Business · Germany · Uncategorized

Ten Tips: Business in Germany


(Image: Ludki)

If you travel for work, or if you plan on re-locating to another country you will want to know how to behave professionally. You got this.

  • Be Punctual

This is extremely important in Germany. Being late shows a fundamental disrespect of your colleague – and it can be interpreted as incompetence (or worse).

A girlfriend of mine is so punctual that she can plan to meet her friends at “18:02 at the Karlsplatz U-Bahn station”. This seems like an impossibly specific meeting time to me, but it works for her! (Yes, I am always early when meeting with this woman.)

Calendars are also very important in Germany. It is not unusual to plan a birthday party or other special event months in advance. When inviting German friends / colleagues to do something with a week or two in advance, it is not uncommon to hear “I already have plans”.

  • Be Organized

German people have earned a reputation for organization, efficiency, and a bit of impatience. The idea of doing things in a way that better fulfills the needs of the community is pervasive throughout the culture.Being organized shows that you respect the flow of the community.

For instance, I learned to step up to the cash register with cash in-hand, and an open bag for groceries. After a while, one appreciates the flow that comes when the people in front of you are organized.

  • Be Polite

German, like many languages comes with two forms of “you”. One is the formal, “default” position (Sie) and the other is familiar (du). When an elder, superior, or leader “offers the ‘du'” it is a sign of mutual respect.

Organization, consideration for your neighbors, and punctuality are all important aspects of being polite.

  • Be a Team Player

Although Germany scores rather high on the Geert Hofstede Index for individuality, it is impossible to overlook the strong sense of community people feel with each other. My educated guess is that this relates to the very low power distance within the culture. (Here is a link to an analysis)

For example, several years ago I had a small mishap with my bicycle where the bike chain jumped out of the gears. No big deal, but certainly a jarring experience. I had barely pulled over to figure out what the problem was when a woman dressed in white offered to help me put the chain back in place. This angel (who was clearly not afraid of a little bike grease) was not my only savior. No fewer than four people tried to help me in the space of ten minutes! Although my problem was very small; the people who were able to offered to help. Go team Deutscher!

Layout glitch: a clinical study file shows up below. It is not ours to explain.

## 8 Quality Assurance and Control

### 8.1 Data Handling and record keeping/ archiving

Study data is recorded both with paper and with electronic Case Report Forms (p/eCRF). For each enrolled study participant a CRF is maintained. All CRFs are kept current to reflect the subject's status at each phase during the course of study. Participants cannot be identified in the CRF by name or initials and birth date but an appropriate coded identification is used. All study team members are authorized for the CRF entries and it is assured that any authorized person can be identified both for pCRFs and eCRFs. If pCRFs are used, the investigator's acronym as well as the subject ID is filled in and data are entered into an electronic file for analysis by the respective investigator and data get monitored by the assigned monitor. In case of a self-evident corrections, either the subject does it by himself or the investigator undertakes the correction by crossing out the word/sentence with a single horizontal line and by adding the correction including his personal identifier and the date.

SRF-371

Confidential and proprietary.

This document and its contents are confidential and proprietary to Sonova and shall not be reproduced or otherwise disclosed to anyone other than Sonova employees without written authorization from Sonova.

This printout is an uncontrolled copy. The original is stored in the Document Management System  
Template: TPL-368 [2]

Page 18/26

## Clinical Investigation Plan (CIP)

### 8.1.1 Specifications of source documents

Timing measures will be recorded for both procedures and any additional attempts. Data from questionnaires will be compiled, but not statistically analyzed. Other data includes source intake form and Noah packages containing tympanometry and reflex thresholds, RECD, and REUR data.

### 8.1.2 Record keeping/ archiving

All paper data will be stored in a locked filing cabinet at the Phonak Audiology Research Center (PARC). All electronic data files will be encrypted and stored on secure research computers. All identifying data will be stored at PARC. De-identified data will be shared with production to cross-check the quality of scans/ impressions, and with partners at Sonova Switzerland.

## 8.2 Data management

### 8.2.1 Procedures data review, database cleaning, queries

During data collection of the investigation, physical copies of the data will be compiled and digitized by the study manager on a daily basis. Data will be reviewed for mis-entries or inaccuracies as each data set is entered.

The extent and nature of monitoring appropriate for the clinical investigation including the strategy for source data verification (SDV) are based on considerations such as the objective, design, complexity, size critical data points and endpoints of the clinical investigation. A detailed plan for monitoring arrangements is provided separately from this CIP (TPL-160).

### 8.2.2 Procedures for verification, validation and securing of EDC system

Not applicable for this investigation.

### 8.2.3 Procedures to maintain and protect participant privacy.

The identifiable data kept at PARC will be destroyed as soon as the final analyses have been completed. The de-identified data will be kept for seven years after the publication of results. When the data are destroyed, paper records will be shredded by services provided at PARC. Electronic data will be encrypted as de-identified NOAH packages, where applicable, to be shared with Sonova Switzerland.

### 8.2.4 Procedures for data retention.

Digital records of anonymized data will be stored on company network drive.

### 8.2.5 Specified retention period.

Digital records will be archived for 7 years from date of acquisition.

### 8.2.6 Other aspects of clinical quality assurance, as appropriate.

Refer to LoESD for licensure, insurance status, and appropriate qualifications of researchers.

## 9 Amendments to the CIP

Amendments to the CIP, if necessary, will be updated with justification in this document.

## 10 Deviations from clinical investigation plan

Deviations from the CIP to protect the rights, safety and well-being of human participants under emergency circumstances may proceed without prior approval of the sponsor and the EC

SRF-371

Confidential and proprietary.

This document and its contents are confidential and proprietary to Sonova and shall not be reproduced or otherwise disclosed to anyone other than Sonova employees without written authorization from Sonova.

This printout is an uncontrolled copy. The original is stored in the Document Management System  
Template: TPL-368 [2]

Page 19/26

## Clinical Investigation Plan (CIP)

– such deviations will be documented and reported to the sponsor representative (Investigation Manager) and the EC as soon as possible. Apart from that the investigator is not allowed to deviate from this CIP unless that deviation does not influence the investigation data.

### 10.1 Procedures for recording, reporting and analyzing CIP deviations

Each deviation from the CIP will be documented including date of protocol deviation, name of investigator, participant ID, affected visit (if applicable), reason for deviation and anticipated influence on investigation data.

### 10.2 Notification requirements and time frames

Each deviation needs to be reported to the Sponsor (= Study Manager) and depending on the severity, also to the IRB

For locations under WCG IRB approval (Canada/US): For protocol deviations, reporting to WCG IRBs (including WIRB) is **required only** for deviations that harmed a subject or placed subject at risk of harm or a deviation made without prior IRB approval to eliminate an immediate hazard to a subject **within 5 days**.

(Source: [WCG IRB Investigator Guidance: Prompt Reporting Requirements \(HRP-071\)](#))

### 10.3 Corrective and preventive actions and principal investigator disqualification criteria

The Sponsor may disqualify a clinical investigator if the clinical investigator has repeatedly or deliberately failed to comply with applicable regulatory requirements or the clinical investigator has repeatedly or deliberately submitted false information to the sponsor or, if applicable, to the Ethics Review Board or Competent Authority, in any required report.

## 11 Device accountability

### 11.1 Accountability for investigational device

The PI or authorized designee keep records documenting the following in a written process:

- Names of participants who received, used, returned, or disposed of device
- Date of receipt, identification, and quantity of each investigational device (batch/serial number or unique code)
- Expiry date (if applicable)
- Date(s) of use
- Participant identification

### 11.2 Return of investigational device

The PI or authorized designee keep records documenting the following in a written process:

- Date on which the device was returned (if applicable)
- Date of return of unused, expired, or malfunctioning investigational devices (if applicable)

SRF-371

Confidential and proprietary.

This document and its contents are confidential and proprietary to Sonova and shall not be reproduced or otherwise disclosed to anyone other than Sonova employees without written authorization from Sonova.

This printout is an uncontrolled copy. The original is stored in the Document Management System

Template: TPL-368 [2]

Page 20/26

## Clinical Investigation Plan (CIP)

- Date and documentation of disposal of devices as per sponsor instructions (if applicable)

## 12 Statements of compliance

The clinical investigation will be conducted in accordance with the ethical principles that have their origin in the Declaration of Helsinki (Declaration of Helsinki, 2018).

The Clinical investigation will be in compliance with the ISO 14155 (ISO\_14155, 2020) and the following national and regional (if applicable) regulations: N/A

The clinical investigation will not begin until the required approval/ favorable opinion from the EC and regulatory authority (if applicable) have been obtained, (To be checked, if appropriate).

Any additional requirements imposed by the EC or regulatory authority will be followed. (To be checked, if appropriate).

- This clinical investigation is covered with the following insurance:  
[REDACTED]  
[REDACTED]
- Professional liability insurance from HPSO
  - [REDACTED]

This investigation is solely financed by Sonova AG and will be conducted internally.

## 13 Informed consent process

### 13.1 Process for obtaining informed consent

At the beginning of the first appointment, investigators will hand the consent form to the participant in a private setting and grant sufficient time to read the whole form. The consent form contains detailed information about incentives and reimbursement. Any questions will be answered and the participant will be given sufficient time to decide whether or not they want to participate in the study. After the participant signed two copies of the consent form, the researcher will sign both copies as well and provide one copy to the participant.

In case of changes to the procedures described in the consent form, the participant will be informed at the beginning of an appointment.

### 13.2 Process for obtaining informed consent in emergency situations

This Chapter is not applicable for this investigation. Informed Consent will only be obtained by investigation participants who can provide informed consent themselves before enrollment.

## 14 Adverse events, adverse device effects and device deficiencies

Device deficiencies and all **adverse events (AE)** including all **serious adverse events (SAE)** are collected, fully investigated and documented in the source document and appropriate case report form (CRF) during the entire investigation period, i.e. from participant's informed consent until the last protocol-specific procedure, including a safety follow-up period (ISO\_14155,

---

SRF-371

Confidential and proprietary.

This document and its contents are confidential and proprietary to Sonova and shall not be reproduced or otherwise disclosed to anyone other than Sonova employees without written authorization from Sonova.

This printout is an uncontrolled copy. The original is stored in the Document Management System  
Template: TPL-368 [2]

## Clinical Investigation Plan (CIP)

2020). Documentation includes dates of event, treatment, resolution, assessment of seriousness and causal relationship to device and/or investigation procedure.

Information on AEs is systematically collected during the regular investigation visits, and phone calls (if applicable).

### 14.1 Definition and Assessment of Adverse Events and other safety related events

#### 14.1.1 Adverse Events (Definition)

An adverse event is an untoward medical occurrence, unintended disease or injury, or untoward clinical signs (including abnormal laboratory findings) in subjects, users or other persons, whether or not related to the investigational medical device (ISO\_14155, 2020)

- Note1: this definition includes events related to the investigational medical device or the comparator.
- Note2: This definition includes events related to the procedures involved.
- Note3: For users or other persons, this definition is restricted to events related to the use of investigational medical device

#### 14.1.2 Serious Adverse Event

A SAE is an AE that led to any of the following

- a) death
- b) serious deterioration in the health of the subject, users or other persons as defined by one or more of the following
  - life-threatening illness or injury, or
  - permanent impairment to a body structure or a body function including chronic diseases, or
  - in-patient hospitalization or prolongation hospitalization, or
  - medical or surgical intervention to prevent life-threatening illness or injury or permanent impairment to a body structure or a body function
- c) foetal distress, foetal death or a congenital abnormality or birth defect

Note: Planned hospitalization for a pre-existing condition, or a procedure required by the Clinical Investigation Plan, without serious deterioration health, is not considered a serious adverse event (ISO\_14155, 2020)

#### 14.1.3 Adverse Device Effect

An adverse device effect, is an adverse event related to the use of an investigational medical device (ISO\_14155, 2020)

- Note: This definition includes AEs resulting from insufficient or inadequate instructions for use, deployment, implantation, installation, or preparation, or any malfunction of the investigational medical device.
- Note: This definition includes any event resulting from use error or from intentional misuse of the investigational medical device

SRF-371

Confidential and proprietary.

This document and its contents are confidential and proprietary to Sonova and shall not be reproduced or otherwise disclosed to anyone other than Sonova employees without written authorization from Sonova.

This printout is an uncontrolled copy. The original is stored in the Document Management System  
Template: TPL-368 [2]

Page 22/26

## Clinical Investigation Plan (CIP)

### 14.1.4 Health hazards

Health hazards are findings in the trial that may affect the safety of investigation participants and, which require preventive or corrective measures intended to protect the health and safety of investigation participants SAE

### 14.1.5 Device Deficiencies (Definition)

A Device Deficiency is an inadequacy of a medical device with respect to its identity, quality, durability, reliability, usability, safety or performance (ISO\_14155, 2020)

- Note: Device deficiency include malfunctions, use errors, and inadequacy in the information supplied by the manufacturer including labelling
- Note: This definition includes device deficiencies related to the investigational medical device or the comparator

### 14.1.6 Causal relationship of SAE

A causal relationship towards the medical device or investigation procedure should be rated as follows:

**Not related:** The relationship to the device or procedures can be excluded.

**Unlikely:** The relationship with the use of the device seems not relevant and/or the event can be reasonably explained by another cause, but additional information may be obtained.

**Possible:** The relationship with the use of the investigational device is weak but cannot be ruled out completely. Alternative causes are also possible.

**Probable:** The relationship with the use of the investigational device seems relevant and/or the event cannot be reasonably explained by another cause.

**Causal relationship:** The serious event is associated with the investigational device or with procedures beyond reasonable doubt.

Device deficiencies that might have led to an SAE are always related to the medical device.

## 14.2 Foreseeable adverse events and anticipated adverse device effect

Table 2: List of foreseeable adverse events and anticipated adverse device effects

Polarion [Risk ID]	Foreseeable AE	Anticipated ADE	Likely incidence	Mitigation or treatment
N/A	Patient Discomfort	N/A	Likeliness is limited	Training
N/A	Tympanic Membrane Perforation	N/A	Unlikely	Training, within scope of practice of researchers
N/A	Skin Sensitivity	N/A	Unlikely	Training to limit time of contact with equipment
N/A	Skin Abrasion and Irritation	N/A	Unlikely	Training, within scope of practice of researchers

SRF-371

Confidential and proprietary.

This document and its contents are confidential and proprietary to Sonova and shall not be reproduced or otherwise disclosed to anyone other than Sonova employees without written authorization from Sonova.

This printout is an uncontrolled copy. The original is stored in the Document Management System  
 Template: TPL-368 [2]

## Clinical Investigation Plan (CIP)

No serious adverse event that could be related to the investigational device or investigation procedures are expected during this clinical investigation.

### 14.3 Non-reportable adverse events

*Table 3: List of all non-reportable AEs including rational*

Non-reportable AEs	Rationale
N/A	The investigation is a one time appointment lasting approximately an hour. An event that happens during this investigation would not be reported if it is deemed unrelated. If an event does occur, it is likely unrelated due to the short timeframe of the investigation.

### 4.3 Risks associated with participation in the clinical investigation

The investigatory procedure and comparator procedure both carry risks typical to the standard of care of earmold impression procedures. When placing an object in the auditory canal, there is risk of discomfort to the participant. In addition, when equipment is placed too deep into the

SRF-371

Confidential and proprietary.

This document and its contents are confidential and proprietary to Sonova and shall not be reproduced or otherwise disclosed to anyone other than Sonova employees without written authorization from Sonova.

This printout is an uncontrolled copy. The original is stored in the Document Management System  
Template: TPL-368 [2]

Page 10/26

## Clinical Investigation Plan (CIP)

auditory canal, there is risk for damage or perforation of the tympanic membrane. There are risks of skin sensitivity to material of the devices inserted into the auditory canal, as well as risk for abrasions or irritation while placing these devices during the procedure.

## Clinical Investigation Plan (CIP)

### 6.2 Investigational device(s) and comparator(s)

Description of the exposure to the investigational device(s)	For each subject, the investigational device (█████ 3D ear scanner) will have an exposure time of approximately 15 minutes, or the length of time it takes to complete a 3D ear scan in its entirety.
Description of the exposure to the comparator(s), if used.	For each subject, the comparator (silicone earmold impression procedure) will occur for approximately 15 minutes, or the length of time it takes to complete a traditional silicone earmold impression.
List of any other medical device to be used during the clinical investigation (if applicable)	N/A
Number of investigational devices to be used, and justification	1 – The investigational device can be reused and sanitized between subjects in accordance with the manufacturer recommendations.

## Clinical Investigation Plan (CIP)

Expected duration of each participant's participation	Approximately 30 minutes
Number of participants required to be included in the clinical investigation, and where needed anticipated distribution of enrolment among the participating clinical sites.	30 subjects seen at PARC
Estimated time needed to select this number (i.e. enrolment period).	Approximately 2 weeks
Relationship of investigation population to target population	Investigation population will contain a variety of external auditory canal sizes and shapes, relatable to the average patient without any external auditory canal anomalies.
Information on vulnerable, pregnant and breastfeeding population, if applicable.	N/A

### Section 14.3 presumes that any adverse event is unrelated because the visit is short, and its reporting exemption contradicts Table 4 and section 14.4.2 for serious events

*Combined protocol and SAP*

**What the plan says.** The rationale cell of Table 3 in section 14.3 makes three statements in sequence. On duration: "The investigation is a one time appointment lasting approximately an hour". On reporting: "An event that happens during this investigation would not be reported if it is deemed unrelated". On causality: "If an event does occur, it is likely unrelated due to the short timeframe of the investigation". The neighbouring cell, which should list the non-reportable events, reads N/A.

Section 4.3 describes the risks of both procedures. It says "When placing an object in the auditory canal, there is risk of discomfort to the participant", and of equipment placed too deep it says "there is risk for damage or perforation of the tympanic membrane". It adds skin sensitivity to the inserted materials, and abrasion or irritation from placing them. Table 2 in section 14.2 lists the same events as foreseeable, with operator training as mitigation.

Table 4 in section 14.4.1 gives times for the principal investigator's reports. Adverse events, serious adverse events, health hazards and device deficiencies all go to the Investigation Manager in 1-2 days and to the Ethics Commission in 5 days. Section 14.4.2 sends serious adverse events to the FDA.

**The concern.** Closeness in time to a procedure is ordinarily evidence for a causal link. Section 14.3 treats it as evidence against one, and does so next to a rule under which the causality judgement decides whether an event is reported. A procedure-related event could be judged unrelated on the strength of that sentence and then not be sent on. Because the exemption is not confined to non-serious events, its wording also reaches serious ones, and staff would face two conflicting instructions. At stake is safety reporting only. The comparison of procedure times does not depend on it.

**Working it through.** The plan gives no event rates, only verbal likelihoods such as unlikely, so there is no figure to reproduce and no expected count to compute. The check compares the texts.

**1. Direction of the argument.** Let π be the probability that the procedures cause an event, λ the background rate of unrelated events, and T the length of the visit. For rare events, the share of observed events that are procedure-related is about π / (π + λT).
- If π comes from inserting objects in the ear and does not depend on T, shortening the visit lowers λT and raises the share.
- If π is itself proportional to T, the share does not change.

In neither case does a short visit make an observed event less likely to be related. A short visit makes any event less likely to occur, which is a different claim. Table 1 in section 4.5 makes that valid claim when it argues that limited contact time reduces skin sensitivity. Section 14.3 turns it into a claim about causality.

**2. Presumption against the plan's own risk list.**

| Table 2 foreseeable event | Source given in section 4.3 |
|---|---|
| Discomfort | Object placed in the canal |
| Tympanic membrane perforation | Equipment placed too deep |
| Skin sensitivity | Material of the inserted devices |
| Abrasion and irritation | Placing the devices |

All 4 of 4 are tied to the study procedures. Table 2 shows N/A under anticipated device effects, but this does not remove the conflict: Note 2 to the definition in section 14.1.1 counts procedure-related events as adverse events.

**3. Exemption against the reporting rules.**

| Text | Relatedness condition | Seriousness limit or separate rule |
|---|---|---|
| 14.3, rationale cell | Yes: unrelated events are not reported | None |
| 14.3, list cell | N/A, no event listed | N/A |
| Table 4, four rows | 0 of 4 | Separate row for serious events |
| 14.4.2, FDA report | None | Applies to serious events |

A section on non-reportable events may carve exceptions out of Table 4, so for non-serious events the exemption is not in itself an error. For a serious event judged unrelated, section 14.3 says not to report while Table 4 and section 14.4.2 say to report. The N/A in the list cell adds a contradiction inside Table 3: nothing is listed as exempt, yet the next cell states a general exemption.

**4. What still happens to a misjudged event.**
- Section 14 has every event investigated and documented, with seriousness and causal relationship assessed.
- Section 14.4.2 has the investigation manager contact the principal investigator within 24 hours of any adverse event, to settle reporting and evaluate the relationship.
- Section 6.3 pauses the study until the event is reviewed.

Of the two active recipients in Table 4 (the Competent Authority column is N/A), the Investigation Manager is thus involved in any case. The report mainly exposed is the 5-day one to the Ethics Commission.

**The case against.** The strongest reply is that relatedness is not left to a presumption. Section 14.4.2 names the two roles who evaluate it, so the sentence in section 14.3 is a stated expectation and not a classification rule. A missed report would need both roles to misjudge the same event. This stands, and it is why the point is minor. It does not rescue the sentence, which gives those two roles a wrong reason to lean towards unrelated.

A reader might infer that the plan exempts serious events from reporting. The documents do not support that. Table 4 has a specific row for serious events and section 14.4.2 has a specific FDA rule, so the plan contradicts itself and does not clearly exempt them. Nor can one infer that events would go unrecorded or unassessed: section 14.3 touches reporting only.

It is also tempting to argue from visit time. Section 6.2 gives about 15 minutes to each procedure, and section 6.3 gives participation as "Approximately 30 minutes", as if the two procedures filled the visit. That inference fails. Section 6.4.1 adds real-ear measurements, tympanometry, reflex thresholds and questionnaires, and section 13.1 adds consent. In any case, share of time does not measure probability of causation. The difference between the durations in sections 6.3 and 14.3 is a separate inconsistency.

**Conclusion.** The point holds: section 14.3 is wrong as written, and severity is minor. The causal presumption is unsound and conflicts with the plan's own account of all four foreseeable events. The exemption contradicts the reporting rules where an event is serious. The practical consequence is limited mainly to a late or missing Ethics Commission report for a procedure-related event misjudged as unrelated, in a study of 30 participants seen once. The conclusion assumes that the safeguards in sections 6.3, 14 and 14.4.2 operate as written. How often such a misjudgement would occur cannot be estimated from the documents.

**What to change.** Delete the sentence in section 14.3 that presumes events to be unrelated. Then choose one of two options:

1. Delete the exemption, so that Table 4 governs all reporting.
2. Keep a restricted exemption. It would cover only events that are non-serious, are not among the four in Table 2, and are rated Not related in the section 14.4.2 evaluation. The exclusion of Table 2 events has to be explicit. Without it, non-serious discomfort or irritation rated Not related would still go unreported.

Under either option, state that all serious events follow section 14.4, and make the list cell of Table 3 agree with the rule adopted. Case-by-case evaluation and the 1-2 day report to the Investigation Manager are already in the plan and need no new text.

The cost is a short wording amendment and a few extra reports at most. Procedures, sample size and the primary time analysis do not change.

• Prove it

Again, I reference the Geert Hofstede Institute’s research: Germany is a risk-averse culture. Among other things, this means that when you want to do something be sure that you can back it up with evidence. Even if collecting evidence takes longer than the actual project – you will get further, faster, and with more respect within the society if you can ensure that everybody you are working with has addressed all of the perceived risks or potential problems before entering into any sort of an agreement. (This 2010 DW article seems to agree with my assessment)

  • Be Direct

Don’t waste time with frivolties. The people who describe “sleet” as “snowrain” (der Schneeregen) appreciate straight-forward, easy-to-understand communication.

On that note, English speakers – when you can conduct business with Germans in German you will know that you have “arrived”.

  • Impress Colleagues with German

The German system works very well. Germans are educated, well-traveled, and aware of the world around them. It is not uncommon to meet people here who speak: English, Spanish, French, or Russian as a second language – especially in big cities.

As many people are fluent in at least one other language, it is often easier to speak English. If you are able to speak German, however, you will be accepted into society much more smoothly than otherwise.

  • Friendships Take Time – but Last Forever

Maybe this has to do with German “long-term orientation” and how foreigners only stay abroad for a few years. If you live in Germany, you will hear ex-pats say this on an almost daily basis.

The good news is that once you’re on the guest list; you appear to be welcome for life.

  • Be Culturally Sensitive

Set a good example. If you live abroad, people appreciate your understanding of their culture and Germany is no exception. Learn German and pay attention to German pop culture… it will make it easier to establish frienships with the locals.

  • There’s a Time and a Place for Everything

German society is extremely organized. Although there are times that this organization is exasperating if you have a more “spontaneous” style; there are times where Germany kicks up her heels. You will be happy to have a chance to experience it.

January – New Year’s Eve

February – Fasching

March / April – work (except for Easter)

May – Jesus Holidays / work

June – Jesus Holidays / work

July – work / summer vacation

August – work / summer vacation

September – Oktoberfest

October – work

November – work

December – Christmas



Did I miss anything? I welcome your input and sincerely hope that my analysis helps you!




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